Did you know that Aristotle had a lot to say about courage?
He does a most extensive analysis of courage in his work “The Nicomachean Ethics”. Or so I have heard, as I still need to read this epic piece one day.
Nicomachean Ethics is a philosophy into how men should best live, and that to discover the nature of happiness we need to understand what it means to be human.
From what I have picked up from Aristotle’s musing around courage, he puts it on a continuum between the extremes of cowardice and recklessness.
When we are foolhardy and reckless, we act without thinking and take unnecessary risks.
Whereas when we are cowardly, we experience excessive fearfulness and usually flee or avoid the situation.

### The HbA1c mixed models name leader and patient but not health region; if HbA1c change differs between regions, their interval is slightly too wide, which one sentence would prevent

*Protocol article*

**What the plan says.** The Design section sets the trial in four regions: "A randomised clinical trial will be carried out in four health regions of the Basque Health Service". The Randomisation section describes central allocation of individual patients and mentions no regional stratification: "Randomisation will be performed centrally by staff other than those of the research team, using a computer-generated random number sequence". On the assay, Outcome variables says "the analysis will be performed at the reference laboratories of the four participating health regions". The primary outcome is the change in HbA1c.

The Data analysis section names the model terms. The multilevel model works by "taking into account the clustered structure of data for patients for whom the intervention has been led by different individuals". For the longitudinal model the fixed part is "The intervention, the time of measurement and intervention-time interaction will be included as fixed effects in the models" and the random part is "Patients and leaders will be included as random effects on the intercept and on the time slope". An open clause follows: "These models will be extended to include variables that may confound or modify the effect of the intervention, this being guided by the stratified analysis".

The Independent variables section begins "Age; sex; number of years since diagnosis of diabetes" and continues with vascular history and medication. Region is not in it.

Courage is somewhere in between, where we have our wits about us to assess a situation and our own levels of resourcefulness, and then take the appropriate action.
Aristotle defines courage as such:
“He who faces and fears the right things for the right motive and in the right way and at the right time, and whose confidence is similarly right, is courageous”.
May we endeavour to find the right-ness for all these aspects, and experience more courage in our conversations.